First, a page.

Walking away from this battlefield with wounds that are painful and messy, but not life threatening, I have the opportunity to see where I went wrong.
Let’s begin with the battle itself.
I didn’t have to walk onto the field.
I didn’t have to look the dragon square in the eyes and say, “let me help you.”
When the beast started shooting fiery looks my way and blowing smoke. I could have walked away.
I pray that when I am faced with this situation again, I will shut my ever-helping mouth and get the hell away from danger.
If I stand there and put flowers at dragon’s feet, they are only going to add fuel to her fire—fire that she will inevitably use to burn me.
My guru friend helped me gain this insight after I collapsed in a weeping heap of sour defeat. She helped me remember to “carry my space with me.”
She reminded me that I do not have to retreat into isolation in order to live a peaceful life. I do not have to let dragons hurt me, but I don’t have to run away and hide either.
She said that to carry my space with me would enable me to act instead of reacting to the antics of fire breathers. If I had had my composure, I would have recognized the familiar trap and would have known from experience that dragon’s of this caliber do not appreciate “positive energy.” In fact, good vibes only piss her off. She wants misery and I handed it right over to her by falling down and letting her stab my exposed, soft belly.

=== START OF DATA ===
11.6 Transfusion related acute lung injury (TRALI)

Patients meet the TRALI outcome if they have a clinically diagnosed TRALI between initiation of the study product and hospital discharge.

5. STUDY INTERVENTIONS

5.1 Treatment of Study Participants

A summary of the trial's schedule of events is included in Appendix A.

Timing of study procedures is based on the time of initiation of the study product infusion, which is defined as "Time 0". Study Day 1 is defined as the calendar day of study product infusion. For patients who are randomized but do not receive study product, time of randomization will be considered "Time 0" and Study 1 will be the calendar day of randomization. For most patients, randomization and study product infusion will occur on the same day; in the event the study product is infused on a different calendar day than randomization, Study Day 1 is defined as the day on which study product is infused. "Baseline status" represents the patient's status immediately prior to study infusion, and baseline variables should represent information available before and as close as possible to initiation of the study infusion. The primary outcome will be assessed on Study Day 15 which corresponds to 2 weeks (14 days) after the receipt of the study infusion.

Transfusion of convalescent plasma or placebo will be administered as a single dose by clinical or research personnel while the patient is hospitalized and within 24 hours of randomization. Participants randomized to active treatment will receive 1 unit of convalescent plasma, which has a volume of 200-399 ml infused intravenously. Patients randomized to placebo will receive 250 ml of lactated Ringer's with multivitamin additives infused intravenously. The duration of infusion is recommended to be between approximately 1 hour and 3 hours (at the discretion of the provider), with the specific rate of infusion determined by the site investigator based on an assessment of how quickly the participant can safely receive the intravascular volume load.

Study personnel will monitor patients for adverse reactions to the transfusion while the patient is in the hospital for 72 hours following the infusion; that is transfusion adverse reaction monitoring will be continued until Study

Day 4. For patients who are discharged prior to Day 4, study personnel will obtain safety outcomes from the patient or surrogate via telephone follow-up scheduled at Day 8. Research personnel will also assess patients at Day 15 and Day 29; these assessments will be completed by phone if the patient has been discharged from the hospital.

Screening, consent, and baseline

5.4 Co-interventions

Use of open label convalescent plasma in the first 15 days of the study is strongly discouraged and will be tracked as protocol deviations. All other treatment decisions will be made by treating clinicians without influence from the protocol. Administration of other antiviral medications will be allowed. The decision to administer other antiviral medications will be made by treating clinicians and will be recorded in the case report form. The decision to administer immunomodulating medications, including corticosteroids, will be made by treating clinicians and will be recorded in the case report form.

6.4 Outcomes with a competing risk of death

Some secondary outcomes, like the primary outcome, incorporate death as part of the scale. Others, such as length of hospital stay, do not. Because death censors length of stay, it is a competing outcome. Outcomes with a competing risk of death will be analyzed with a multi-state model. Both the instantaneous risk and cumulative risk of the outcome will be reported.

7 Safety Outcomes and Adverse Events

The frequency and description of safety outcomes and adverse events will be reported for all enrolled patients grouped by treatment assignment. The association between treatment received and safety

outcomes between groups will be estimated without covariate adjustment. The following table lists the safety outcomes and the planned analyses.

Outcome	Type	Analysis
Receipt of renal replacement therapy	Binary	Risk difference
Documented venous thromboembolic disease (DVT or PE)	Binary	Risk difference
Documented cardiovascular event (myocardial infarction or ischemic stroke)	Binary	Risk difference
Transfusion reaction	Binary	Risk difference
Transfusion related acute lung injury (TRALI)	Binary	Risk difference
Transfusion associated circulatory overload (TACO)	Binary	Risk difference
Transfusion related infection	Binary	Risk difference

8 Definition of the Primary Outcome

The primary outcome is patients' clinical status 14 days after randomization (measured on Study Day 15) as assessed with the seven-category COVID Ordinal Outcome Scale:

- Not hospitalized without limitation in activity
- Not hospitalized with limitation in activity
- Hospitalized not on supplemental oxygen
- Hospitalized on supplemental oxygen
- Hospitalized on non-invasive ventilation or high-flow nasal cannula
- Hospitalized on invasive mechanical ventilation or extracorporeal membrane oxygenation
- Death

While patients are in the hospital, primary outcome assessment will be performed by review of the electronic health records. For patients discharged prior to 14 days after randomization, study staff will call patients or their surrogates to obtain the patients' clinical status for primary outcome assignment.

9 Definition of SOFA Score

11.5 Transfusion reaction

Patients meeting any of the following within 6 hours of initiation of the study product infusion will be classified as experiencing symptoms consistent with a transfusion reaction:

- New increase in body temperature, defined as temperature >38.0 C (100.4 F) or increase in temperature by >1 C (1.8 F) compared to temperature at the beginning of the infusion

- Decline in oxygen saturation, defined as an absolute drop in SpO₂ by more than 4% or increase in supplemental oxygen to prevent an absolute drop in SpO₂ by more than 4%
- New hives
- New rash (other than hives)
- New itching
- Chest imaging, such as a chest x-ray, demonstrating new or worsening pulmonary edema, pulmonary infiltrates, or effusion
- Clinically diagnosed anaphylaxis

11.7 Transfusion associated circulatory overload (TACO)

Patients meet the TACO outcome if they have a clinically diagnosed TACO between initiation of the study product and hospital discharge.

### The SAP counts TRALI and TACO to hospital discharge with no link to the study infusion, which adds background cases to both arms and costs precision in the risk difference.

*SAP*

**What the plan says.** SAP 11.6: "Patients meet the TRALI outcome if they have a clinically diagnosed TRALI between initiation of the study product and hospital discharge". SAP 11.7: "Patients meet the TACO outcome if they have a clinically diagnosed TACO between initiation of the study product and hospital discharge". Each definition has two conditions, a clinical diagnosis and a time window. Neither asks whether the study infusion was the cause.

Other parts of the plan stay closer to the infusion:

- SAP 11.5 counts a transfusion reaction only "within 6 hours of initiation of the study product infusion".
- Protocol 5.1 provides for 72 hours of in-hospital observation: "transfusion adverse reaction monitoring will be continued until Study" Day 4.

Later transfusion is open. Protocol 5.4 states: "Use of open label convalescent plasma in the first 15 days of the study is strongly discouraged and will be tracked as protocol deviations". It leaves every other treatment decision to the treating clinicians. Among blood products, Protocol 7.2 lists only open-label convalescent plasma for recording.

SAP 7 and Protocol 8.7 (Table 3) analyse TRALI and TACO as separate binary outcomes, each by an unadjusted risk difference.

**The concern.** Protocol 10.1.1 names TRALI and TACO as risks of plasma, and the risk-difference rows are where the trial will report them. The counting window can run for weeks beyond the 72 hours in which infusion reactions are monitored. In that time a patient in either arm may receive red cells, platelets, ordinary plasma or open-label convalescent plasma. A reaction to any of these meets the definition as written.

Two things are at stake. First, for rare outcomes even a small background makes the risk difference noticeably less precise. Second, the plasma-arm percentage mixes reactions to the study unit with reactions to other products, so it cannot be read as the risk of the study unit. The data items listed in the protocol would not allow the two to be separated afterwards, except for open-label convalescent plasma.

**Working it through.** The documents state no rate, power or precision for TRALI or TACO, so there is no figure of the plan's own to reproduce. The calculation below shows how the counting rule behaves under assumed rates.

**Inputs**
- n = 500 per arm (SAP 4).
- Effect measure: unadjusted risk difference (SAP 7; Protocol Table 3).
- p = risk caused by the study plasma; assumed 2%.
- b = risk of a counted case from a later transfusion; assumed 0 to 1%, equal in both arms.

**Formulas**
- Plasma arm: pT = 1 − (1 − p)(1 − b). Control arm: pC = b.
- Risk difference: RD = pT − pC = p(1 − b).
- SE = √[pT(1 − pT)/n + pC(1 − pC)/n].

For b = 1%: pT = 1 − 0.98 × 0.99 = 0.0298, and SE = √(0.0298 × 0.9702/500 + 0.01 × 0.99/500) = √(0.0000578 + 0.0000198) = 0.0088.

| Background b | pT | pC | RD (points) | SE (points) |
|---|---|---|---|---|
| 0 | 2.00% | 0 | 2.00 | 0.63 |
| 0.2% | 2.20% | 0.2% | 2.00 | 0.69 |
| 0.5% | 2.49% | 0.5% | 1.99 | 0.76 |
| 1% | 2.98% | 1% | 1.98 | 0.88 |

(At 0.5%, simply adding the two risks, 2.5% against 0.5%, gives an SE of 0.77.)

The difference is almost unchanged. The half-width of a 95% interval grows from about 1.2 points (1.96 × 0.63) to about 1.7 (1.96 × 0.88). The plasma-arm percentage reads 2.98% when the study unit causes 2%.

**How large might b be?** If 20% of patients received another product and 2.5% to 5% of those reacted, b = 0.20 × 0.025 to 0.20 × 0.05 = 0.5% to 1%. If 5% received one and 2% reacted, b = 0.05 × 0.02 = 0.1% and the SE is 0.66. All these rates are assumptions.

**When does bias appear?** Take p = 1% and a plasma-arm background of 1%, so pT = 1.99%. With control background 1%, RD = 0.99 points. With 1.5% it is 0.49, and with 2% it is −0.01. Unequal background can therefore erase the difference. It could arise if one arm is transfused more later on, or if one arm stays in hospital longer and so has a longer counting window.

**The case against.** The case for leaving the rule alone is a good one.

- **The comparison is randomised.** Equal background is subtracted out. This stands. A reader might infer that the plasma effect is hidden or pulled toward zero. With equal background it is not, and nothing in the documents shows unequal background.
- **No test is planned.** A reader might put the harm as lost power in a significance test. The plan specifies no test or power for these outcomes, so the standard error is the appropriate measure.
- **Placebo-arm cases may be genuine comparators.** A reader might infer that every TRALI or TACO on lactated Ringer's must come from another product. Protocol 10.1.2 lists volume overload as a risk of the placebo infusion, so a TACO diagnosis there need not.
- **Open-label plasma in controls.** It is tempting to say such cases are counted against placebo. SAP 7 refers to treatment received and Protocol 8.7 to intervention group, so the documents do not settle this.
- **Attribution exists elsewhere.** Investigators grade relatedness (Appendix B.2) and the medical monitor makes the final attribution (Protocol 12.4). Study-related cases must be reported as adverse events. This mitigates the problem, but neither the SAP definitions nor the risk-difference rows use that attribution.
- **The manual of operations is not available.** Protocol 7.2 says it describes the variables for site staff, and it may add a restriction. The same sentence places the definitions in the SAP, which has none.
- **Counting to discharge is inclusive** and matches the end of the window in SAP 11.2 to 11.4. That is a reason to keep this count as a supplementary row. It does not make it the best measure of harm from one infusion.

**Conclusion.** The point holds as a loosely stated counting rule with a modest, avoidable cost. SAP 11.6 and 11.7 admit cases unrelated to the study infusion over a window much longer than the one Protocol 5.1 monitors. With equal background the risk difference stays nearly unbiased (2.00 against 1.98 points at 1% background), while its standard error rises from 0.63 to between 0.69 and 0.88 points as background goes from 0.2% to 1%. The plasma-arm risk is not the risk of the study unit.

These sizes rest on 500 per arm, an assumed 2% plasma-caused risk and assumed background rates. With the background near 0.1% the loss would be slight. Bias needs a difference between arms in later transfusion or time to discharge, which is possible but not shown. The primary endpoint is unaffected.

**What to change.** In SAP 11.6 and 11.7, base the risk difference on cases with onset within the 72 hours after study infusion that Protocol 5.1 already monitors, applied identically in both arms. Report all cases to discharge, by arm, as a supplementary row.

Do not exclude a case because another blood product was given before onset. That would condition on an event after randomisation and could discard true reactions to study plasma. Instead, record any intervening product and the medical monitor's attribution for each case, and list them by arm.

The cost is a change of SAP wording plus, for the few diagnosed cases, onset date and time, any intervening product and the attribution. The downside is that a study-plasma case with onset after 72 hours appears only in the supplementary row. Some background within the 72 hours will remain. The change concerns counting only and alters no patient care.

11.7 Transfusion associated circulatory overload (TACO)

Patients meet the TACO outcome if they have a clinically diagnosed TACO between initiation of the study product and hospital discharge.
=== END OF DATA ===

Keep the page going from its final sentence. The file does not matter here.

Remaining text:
But I’m on my feet again, ready to act according to my own values and principals.
My sword and shield are in my possession where they were all along, though I lost sight of them.
I’m going to talk to my inner wizard and see if we can rake up enough Reiki to heal my own wounds and carry on with the tasks of Questing.
It is not easy to Quest for peace and serenity in a land where violence is a sport.
I’ve requested a change of venue. I don’t want to save this dragon anymore. She was never mine to save. And save from what? From being a dragon?
I’m a human being.
I thought dragon’s were fantastic creatures and that every warrior-girl on a quest ought to have one in her life.
But I don’t feel that way anymore.
I may not be able to keep dragon’s off my path; I’m sure I will encounter them. But I certainly do not have to save them or call them by a familial term of endearment.
Walking away from the battlefield. Let the dragon gloat. She doesn’t care or even know what has been lost.